Web Hosting, Design, & Coding forum

General discussion

Learning pure html vs using dreamweaver

by superakuma / January 29, 2011 3:30 PM PST

I am a photographer and I am frustrated that I can't customize my page the way that I like it so I decided to take some classes at the local college.

Right now I am enrolled in two classes, one called Web Publishing and the other one called Web site Development. I realized that they are the same class doing the same thing but the Web Publishing class is doing it without dreamweaver, basically using notepad to write the code.

Now I know NOTHING about coding, I don't plan to be a webmaster or anything like that. I just want to understand some of the basics so when I watch a tutorial, I can understand what they are saying.

When I asked my teacher this same question, he said I would have a better understanding if I take both of the classes. His analogy was it is like learning math. With the html class, I am doing it by hand while the 2nd class I am learning math with a calculator.

So my question is, with a program like dreamweaver that makes everything so easy, is it worth taking a class on html without using dreamweaver?

Discussion is locked
You are posting a reply to: Learning pure html vs using dreamweaver
The posting of advertisements, profanity, or personal attacks is prohibited. Please refer to our CNET Forums policies for details. All submitted content is subject to our Terms of Use.
Track this discussion and email me when there are updates

If you're asking for technical help, please be sure to include all your system info, including operating system, model number, and any other specifics related to the problem. Also please exercise your best judgment when posting in the forums--revealing personal information such as your e-mail address, telephone number, and address is not recommended.

You are reporting the following post: Learning pure html vs using dreamweaver
This post has been flagged and will be reviewed by our staff. Thank you for helping us maintain CNET's great community.
Sorry, there was a problem flagging this post. Please try again now or at a later time.
If you believe this post is offensive or violates the CNET Forums' Usage policies, you can report it below (this will not automatically remove the post). Once reported, our moderators will be notified and the post will be reviewed.
Collapse -
Your choice...
by John.Wilkinson / January 30, 2011 7:30 AM PST

Dreamweaver accommodates two types of people:
1.) Those who want to drag-and-drop elements, such as images, into place, use "insert table" options to automate the process, select colors from color pallets, et cetera.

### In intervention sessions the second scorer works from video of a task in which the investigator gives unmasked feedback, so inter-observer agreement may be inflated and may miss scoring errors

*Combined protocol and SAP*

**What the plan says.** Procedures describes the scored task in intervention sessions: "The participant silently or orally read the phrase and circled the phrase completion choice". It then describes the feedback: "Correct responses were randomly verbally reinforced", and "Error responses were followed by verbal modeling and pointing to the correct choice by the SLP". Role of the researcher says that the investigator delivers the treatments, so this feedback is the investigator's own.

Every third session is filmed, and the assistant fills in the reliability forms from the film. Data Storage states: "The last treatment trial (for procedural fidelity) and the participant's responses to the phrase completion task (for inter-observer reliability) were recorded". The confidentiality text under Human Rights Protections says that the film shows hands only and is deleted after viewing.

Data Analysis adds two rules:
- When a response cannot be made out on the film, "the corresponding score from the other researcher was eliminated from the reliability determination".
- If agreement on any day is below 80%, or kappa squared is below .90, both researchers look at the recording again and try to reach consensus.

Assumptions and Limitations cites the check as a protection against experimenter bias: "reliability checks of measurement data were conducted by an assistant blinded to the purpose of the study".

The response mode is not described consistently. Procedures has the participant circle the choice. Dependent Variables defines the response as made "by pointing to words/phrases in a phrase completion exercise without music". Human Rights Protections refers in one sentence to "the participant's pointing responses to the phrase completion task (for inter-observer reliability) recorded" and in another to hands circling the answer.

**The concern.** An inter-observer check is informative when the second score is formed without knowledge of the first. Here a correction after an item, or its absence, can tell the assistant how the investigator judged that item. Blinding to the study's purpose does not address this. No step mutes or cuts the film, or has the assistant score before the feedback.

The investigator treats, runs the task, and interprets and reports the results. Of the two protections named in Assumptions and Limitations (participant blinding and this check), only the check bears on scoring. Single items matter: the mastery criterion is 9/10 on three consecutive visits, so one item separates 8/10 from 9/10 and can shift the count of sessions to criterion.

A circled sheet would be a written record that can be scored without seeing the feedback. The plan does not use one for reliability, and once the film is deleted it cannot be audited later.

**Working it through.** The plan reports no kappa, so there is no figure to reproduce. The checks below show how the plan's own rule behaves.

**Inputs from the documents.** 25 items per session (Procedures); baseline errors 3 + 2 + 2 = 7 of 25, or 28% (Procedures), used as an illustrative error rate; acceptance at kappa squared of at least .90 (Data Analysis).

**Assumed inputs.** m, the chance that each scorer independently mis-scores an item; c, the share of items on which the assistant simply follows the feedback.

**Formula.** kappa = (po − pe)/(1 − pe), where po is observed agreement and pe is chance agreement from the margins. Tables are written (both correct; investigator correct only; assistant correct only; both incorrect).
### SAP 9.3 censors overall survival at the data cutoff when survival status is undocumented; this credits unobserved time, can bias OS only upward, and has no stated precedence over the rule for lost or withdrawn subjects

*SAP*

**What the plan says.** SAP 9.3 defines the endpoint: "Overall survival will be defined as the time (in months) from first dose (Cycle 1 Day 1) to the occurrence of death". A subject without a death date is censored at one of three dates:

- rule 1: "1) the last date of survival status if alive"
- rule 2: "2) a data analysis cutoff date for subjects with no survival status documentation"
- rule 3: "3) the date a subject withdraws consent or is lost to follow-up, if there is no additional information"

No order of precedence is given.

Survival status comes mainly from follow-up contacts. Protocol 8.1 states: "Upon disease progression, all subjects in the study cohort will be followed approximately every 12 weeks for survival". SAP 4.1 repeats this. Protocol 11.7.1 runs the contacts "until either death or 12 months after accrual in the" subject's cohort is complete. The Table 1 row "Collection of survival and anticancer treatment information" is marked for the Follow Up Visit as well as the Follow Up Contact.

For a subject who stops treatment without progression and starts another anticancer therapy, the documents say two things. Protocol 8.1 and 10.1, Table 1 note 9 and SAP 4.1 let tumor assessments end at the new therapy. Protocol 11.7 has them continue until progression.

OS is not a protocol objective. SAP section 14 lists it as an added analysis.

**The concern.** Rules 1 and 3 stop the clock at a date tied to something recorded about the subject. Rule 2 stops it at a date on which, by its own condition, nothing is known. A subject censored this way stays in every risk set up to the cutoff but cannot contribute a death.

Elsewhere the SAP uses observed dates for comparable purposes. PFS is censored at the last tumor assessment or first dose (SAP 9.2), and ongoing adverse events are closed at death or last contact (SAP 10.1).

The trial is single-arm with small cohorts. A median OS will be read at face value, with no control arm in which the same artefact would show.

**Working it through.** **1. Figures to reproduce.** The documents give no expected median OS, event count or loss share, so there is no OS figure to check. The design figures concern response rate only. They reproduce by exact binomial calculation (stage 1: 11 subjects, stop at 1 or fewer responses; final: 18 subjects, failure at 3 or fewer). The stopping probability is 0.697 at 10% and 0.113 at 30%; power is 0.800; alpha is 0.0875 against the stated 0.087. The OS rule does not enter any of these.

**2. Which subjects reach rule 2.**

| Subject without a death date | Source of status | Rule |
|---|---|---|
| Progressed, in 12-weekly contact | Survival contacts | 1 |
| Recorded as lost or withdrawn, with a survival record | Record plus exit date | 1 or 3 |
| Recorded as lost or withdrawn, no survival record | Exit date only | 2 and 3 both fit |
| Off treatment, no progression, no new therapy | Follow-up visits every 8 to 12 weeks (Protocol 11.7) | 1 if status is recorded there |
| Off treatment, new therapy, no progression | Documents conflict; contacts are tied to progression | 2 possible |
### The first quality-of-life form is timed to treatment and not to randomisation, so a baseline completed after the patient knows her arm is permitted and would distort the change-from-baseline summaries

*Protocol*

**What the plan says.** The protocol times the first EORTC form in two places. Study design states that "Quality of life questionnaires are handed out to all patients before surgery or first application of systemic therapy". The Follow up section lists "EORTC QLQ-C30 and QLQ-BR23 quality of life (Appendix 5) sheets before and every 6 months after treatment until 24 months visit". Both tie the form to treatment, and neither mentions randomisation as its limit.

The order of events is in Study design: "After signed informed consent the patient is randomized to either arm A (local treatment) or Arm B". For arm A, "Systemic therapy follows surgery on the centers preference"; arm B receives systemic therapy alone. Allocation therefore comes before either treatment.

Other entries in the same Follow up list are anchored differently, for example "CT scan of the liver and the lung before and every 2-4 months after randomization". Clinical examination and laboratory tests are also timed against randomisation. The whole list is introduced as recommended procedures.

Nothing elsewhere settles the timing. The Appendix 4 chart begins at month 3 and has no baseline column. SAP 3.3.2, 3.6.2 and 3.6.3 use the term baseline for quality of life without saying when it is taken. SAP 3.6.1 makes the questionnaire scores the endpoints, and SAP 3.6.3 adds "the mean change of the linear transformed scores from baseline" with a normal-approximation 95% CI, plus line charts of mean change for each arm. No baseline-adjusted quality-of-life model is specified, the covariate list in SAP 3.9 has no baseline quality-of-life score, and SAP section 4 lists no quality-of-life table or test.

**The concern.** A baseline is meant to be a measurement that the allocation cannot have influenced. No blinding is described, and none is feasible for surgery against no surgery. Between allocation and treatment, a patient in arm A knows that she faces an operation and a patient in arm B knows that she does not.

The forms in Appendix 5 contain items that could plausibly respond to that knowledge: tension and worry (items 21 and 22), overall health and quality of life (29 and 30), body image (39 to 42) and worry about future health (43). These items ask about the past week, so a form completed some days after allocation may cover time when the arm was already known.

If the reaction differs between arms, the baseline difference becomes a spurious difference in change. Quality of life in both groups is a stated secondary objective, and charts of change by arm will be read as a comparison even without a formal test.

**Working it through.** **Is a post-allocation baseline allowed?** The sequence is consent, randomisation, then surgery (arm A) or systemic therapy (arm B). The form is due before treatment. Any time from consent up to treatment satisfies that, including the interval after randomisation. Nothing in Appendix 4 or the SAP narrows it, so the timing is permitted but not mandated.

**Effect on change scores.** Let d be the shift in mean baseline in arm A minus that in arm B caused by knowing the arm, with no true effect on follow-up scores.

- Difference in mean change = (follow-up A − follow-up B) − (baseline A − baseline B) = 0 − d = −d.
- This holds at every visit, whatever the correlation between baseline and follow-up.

2.) Those who want to dig into the HTML for more hands-on coding.

The downsides to using the former option are:
1.) The generated code is often less efficient than it could be, though better than a new web developer's early attempts.
2.) Dreamweaver and similar applications often do not support the full power of web development technologies.
3.) If you wanted to take web development to the next level, such as webpages that pull information from a database or otherwise change dynamically (without manually changing the content in the HTML), you'd have to go back and learn the HTML and CSS basics.

For your purposes, the downsides are not that significant, so using Dreamweaver's 'assisted' approach is sufficient. Dreamweaver does, however, let you switch views, so you can see the 'assisted' view, the code view, or both at once. Thus, once you learn the basics of using Dreamweaver, you could use the combined view to see what HTML is generated when you do what you've learned, essentially teaching yourself what you'd be learning in the other class. You'd just have the luxury of charging yourself what you think is a fair price. Happy

Hope this helps,

Collapse -
You said
by Sovereign Forum moderator / February 3, 2011 12:28 AM PST

"I just want to understand some of the basics so when I watch a tutorial, I can understand what they are saying."

If this tutorial involves modifying code, then you should learn HTML, but if this tutorial involves Dreamweaver specifically, you don't have to. My advice would be to learn some HTML, because then regardless of what editor you use, code is code and if you can modify it, you can do anything. Also if you know code and can logically put it together, you can often apply the same logic to other coding languages... it comes all down to syntax. This knowledge can only benefit you Happy


Popular Forums
Computer Help 51,224 discussions
Computer Newbies 10,453 discussions
Laptops 20,090 discussions
Security 30,722 discussions
TVs & Home Theaters 20,937 discussions
Windows 10 1,295 discussions
Phones 16,252 discussions
Windows 7 7,684 discussions
Networking & Wireless 15,215 discussions


Roku Streaming Stick 2016

Roku has the most apps, the simplest interface and the best search, making it CNET's favorite way to stream Netflix, Amazon, Hulu, HBO and all the rest.